|Published online: July 28, 2014||$US5.00|
This paper examines how 21st century media technologies are fundamentally changing the ways in which we create cultural story and context. It explores pre-digital methodologies and today’s radical departure from Aristotle’s classic narrative. In particular, it examines how the authorial role is changing, and how this affects the creation, consumption, and interpretation of our human story. It analyzes trends that are giving rise to a new user-centric, democratized cultural narrative, and includes a range of examples of participatory, collective, and mobile forms. This paper offers a framework for understanding today’s user-centric narrative landscape and how it is altering our cultural context, interpretation and legacy.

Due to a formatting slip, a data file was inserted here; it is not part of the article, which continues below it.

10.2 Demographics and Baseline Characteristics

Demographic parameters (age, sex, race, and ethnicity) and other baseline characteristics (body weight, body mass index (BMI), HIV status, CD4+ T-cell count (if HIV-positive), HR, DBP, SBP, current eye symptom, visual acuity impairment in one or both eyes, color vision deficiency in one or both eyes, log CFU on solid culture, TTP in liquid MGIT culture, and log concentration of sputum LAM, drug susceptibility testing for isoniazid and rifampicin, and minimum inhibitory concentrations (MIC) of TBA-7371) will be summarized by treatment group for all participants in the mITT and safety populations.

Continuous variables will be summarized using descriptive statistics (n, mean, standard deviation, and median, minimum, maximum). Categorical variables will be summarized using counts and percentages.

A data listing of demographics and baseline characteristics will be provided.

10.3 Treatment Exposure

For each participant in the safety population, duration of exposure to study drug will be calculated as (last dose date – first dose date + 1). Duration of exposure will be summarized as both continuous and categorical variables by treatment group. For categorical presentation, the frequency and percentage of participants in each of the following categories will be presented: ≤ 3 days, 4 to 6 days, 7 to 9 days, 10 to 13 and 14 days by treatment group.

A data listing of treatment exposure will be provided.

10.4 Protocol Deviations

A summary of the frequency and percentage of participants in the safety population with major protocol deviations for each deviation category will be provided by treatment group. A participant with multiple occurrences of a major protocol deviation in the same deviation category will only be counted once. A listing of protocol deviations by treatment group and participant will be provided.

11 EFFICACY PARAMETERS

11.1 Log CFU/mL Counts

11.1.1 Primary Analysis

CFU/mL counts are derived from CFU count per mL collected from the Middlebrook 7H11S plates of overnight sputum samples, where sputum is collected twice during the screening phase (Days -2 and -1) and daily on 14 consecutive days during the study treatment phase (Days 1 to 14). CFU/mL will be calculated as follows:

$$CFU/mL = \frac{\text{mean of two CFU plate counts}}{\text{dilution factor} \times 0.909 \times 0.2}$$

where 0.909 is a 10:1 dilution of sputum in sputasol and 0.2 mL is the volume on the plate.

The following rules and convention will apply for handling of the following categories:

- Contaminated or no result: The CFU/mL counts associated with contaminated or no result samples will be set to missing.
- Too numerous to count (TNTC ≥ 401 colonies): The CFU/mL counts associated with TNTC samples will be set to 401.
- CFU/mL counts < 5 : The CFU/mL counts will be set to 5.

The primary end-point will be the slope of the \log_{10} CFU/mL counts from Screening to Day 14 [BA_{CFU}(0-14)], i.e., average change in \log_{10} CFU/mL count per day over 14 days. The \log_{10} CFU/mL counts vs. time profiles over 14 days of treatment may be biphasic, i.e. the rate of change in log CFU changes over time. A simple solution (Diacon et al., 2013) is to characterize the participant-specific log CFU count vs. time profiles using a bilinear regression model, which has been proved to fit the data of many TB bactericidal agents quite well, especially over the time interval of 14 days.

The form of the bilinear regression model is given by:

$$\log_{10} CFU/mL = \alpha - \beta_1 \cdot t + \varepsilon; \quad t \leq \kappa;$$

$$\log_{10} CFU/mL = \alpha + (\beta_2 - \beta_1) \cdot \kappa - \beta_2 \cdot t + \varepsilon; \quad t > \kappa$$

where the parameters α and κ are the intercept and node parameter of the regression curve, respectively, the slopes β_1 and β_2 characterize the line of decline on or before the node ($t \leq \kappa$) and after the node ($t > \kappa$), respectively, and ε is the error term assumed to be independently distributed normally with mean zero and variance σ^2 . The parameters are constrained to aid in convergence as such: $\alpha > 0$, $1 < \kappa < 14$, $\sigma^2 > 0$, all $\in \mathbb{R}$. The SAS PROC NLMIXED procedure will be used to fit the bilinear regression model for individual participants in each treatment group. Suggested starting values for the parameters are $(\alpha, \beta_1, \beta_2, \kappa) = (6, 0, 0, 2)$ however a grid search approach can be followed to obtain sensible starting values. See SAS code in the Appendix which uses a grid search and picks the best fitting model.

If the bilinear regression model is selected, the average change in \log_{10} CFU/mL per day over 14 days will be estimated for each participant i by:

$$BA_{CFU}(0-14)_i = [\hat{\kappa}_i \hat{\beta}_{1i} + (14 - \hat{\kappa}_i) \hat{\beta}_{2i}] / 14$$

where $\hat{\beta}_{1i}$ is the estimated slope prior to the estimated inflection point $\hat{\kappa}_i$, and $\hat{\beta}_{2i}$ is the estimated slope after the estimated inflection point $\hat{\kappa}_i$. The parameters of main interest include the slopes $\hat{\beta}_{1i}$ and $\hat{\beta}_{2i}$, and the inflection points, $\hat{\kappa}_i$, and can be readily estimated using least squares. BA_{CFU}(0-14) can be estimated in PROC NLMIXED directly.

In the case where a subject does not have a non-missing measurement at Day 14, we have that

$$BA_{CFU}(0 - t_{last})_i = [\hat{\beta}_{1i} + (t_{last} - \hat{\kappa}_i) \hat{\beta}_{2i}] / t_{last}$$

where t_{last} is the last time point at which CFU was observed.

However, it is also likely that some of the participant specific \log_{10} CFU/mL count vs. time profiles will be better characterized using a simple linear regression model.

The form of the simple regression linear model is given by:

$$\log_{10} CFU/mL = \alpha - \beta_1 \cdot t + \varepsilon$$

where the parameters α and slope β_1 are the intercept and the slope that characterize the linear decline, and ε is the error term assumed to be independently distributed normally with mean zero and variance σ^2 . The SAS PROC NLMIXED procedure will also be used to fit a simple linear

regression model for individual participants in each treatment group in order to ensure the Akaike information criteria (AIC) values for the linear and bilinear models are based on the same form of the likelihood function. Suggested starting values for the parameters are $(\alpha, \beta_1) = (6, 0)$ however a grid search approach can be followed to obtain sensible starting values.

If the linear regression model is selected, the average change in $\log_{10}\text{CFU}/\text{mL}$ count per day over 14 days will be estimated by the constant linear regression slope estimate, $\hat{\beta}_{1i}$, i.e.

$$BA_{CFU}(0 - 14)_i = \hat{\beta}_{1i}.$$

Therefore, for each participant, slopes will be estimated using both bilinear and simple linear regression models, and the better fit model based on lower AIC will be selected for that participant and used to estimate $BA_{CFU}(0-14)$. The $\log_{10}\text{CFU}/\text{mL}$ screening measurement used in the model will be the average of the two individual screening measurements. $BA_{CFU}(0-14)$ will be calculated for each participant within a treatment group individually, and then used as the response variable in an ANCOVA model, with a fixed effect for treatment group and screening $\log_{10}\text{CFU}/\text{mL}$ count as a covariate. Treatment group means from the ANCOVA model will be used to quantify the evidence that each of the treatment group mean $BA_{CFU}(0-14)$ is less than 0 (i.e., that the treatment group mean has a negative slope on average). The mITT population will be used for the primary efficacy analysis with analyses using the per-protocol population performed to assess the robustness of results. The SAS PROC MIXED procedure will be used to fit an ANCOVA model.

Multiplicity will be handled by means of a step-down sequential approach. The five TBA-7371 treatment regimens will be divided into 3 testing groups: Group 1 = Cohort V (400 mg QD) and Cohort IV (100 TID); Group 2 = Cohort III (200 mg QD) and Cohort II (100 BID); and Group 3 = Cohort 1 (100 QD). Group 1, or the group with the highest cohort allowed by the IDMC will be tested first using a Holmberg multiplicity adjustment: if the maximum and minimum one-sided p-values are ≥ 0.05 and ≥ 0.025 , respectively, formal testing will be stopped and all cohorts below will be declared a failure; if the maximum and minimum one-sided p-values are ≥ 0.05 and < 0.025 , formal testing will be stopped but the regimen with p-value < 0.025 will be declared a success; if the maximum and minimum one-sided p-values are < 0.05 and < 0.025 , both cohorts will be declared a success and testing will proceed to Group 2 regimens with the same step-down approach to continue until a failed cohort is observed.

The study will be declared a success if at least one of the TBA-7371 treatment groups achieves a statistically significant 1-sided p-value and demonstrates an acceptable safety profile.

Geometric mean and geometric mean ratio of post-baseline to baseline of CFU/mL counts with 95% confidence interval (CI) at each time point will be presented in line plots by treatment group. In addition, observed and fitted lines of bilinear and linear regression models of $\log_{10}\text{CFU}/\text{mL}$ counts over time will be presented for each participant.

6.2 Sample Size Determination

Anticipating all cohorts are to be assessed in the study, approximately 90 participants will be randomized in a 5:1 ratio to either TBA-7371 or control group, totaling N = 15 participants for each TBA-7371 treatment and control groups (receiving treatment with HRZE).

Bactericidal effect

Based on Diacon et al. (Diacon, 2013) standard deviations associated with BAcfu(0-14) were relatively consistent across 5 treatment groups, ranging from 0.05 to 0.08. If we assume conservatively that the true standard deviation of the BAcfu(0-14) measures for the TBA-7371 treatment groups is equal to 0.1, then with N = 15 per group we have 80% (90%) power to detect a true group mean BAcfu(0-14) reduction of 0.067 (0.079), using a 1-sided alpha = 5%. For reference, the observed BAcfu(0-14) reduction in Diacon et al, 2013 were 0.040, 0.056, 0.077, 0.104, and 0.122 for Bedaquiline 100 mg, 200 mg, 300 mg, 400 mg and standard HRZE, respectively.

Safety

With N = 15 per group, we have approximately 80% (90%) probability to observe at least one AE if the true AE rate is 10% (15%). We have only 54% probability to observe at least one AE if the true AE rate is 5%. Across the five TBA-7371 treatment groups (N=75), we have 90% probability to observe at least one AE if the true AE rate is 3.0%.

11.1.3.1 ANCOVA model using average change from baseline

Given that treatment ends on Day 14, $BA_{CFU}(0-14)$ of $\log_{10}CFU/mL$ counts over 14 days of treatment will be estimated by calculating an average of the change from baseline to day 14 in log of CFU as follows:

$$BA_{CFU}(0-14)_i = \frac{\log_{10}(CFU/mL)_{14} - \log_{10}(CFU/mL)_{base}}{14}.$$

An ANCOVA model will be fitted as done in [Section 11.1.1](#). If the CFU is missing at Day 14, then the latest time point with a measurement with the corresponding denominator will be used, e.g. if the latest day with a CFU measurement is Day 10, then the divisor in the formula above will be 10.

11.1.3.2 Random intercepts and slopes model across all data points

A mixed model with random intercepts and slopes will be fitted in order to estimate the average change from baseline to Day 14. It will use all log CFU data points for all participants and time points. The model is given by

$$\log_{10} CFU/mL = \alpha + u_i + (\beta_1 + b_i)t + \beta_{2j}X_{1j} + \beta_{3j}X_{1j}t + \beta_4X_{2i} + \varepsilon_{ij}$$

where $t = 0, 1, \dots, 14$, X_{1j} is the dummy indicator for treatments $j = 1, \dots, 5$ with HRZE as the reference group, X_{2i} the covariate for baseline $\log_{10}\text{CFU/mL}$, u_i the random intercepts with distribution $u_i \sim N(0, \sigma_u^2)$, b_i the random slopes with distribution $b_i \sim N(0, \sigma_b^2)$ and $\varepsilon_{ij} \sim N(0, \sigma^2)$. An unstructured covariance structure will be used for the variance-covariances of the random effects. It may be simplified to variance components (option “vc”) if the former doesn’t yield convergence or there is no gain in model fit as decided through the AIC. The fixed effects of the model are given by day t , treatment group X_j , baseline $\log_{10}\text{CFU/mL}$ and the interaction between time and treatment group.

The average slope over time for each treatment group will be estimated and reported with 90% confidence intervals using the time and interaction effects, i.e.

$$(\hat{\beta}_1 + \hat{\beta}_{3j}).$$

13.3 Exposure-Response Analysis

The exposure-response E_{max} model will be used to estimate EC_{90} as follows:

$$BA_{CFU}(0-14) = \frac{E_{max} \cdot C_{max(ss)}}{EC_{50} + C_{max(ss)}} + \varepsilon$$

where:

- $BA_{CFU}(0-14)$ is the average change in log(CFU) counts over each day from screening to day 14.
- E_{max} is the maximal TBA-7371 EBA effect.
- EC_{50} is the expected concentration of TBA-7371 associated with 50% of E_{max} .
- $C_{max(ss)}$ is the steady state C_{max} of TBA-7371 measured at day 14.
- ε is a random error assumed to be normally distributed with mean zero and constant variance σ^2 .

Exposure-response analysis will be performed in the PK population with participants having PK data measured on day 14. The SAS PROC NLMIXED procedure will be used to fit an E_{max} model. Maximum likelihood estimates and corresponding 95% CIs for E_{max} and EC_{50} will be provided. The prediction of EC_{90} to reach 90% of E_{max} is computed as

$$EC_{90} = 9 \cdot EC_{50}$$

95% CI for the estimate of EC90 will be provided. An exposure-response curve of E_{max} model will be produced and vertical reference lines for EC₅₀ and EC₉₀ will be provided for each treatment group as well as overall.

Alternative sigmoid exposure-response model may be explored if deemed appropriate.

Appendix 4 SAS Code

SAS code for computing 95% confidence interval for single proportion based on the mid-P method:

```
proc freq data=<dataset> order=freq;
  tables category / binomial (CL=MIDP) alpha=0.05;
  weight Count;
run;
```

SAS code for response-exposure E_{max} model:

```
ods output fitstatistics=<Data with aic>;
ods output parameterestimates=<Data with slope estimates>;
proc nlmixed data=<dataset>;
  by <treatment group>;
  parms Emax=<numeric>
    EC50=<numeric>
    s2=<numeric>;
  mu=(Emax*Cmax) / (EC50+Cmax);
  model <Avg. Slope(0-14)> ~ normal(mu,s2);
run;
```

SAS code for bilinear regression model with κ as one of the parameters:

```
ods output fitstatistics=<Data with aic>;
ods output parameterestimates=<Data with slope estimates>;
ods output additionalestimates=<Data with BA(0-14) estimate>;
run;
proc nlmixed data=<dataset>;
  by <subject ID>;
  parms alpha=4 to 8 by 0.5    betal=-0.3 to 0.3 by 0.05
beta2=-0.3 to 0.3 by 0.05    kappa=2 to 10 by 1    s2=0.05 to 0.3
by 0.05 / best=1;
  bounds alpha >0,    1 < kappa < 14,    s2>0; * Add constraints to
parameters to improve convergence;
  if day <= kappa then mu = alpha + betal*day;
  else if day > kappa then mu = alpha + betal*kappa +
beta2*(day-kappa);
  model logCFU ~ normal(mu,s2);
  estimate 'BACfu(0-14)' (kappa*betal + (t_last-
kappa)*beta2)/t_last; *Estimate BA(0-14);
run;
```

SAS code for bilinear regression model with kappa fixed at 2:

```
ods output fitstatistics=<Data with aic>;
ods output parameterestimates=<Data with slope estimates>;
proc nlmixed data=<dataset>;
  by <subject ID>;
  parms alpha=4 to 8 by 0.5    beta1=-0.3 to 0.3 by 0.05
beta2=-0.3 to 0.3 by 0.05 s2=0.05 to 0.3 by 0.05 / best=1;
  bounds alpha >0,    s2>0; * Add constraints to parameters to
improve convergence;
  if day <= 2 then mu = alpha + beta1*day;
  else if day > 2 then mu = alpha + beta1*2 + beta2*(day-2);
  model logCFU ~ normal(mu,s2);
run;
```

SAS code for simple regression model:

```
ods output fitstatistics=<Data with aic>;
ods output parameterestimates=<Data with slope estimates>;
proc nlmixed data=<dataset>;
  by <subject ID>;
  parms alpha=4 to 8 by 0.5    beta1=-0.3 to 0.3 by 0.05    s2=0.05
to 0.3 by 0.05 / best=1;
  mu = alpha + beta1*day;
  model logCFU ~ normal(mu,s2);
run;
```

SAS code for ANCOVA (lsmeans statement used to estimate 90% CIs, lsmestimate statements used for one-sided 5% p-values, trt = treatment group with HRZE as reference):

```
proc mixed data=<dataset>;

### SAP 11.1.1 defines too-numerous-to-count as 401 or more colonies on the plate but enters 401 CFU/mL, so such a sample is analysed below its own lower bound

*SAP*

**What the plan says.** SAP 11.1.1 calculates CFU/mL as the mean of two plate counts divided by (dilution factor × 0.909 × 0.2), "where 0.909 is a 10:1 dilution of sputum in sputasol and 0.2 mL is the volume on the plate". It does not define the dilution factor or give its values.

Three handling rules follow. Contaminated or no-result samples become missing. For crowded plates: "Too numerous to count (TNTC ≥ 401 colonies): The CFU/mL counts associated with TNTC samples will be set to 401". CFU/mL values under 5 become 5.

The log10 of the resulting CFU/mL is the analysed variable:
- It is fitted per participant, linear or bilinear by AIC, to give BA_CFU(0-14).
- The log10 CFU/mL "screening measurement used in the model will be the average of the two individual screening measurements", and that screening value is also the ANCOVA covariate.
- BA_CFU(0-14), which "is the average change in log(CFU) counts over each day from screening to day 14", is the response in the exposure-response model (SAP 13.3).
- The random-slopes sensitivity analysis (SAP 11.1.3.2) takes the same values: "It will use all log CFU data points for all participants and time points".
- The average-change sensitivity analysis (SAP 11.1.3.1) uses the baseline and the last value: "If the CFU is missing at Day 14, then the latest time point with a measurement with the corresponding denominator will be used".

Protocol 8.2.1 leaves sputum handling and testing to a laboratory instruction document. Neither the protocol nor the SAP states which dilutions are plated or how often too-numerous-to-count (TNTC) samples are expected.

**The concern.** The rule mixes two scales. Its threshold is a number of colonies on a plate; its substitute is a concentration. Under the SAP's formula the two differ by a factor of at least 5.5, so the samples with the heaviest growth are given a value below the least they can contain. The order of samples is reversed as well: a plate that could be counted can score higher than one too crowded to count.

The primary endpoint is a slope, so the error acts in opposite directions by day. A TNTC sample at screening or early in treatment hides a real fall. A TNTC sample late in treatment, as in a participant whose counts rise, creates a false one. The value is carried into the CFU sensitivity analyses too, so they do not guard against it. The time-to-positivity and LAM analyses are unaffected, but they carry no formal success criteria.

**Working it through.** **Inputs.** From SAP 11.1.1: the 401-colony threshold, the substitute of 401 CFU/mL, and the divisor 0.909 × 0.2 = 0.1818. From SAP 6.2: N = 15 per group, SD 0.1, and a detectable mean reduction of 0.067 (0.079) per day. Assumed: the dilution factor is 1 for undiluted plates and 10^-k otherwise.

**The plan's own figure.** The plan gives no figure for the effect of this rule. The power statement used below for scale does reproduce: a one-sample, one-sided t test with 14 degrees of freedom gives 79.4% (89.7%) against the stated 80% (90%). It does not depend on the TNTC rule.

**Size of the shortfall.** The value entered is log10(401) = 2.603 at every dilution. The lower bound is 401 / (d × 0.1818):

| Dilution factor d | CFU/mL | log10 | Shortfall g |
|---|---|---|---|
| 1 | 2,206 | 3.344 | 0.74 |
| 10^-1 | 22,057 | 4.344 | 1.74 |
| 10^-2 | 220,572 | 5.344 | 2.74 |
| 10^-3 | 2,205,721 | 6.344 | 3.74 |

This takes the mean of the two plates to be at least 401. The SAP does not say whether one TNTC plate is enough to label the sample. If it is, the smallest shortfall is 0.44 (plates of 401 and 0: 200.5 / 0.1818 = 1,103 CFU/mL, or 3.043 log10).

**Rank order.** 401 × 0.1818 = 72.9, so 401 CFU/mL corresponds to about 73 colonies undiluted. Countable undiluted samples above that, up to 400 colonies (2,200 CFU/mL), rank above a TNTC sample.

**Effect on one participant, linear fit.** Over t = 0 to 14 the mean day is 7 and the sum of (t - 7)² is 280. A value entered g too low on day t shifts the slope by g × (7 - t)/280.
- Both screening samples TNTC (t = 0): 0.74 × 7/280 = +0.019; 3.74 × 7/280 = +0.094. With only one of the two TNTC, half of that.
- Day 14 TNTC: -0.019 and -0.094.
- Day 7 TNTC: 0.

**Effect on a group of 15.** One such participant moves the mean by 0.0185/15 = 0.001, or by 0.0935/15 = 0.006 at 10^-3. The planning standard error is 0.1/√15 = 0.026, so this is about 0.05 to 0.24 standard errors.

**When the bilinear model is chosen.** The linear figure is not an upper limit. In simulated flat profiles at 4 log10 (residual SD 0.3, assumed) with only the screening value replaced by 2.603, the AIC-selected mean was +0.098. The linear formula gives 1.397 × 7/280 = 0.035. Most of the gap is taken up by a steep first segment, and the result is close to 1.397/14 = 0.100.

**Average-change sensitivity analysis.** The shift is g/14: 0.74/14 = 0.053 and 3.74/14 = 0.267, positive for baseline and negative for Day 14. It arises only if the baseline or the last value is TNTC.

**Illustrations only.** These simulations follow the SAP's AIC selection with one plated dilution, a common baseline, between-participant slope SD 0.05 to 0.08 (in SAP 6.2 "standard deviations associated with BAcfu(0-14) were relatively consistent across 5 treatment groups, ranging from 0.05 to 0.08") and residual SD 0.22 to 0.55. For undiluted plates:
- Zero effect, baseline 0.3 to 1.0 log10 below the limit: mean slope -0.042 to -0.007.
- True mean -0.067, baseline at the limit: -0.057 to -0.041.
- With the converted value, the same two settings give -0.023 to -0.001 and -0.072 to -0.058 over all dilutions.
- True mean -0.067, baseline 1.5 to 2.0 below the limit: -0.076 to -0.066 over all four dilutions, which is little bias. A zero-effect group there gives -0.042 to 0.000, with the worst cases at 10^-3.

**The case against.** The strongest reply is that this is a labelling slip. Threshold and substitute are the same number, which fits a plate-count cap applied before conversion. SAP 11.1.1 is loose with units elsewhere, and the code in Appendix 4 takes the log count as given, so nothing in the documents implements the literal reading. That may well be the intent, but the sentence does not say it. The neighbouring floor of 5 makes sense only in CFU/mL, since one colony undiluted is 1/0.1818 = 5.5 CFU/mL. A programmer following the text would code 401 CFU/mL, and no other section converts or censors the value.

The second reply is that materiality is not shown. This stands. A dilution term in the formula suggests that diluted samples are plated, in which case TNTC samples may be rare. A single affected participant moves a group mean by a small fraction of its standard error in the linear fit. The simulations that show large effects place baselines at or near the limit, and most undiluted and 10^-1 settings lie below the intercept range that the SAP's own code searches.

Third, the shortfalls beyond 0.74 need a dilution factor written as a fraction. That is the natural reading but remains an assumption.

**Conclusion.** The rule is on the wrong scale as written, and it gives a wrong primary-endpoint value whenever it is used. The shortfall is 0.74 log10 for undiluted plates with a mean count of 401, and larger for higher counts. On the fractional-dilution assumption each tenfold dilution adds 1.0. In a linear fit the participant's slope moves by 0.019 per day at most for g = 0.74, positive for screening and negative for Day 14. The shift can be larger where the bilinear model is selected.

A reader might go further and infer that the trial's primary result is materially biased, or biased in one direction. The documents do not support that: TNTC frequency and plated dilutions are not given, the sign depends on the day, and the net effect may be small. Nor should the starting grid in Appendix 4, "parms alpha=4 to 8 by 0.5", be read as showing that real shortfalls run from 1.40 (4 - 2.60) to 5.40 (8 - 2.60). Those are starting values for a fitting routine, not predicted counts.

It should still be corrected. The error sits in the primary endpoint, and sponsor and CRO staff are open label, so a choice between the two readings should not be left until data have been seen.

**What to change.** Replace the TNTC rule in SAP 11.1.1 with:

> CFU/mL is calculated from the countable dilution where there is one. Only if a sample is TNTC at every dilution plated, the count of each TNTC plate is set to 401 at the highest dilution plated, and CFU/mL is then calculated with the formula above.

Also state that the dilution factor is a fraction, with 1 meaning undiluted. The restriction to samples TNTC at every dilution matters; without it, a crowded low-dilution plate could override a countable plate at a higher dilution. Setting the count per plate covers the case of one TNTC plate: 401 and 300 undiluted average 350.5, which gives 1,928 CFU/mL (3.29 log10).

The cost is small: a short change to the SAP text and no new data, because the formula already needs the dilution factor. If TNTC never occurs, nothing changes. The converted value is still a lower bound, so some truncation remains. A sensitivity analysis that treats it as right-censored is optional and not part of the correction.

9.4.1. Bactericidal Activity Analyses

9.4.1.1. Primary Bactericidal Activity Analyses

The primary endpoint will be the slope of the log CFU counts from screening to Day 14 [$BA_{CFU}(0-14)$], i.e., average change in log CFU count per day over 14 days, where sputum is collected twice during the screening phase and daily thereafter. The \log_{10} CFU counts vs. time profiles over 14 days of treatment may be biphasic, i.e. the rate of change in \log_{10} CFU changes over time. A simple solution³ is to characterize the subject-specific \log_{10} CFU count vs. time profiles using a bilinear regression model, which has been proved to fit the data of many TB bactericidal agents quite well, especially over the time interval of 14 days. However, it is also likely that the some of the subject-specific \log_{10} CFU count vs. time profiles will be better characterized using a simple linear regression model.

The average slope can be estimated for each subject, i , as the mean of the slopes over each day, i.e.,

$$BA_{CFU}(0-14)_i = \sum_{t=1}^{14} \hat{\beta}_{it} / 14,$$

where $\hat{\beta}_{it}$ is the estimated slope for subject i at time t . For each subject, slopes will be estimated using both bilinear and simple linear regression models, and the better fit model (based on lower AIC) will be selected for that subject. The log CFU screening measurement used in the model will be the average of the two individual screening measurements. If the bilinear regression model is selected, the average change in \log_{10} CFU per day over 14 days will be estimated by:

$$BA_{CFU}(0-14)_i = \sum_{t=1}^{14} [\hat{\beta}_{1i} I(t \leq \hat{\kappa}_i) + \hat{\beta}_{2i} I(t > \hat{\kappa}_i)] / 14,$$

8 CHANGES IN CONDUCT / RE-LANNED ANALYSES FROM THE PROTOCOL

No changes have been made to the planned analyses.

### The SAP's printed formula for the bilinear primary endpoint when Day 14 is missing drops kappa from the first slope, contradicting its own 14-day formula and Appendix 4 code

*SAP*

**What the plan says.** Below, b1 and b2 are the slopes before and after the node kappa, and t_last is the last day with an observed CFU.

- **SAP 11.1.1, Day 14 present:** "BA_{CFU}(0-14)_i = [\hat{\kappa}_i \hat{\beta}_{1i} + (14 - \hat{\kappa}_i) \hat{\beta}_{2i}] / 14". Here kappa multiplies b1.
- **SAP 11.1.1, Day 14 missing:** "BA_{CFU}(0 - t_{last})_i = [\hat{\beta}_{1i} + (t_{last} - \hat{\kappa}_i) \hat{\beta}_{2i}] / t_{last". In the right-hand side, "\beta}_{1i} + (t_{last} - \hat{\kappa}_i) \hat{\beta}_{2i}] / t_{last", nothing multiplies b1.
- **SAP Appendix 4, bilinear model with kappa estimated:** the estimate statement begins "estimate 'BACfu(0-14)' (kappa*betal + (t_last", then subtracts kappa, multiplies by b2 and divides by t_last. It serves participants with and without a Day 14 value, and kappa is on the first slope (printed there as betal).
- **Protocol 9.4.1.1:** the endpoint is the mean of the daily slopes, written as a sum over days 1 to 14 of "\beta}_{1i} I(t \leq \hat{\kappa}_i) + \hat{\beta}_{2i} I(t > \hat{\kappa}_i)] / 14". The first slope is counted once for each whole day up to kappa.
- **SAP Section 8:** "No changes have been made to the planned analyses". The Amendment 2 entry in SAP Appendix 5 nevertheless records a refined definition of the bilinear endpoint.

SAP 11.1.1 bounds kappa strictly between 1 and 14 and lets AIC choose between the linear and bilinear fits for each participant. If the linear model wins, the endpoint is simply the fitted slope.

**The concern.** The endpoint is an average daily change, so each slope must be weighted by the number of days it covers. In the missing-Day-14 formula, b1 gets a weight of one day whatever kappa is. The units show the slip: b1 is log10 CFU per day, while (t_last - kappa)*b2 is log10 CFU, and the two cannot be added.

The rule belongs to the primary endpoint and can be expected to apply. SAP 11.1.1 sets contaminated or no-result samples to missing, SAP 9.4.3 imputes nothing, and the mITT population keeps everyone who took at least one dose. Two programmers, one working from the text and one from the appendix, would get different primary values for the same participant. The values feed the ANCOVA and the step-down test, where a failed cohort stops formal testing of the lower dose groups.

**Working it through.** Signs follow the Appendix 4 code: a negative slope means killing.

|Keywords:||Storytelling, Culture, Arts, Technology, Mobile, Participatory, Collective, Aristotle, Museum, Exhibition, Heritage, Digital Media Technologies|
The International Journal of New Media, Technology and the Arts, Volume 8, Issue 1, October 2014, pp.11-21. Article: Print (Spiral Bound). Published online: July 28, 2014 (Article: Electronic (PDF File; 646.951KB)).
Associate Professor, School of Communication, Film and Media Arts, American University, Washington, DC, USA